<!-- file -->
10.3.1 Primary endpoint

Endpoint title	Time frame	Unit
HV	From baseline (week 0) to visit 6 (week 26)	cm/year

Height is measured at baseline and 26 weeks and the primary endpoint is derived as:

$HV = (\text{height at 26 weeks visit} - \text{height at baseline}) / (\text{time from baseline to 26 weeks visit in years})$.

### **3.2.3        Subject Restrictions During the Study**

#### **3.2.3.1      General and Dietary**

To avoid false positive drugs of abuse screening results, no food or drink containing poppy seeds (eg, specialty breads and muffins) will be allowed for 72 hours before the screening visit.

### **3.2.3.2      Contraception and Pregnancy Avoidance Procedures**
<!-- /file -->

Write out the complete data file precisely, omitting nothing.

10.3.1 Primary endpoint

Endpoint title	Time frame	Unit
HV	From baseline (week 0) to visit 6 (week 26)	cm/year

Height is measured at baseline and 26 weeks and the primary endpoint is derived as:

$HV = (\text{height at 26 weeks visit} - \text{height at baseline}) / (\text{time from baseline to 26 weeks visit in years})$.

### **3.2.3        Subject Restrictions During the Study**

#### **3.2.3.1      General and Dietary**

To avoid false positive drugs of abuse screening results, no food or drink containing poppy seeds (eg, specialty breads and muffins) will be allowed for 72 hours before the screening visit.

### **3.2.3.2      Contraception and Pregnancy Avoidance Procedures**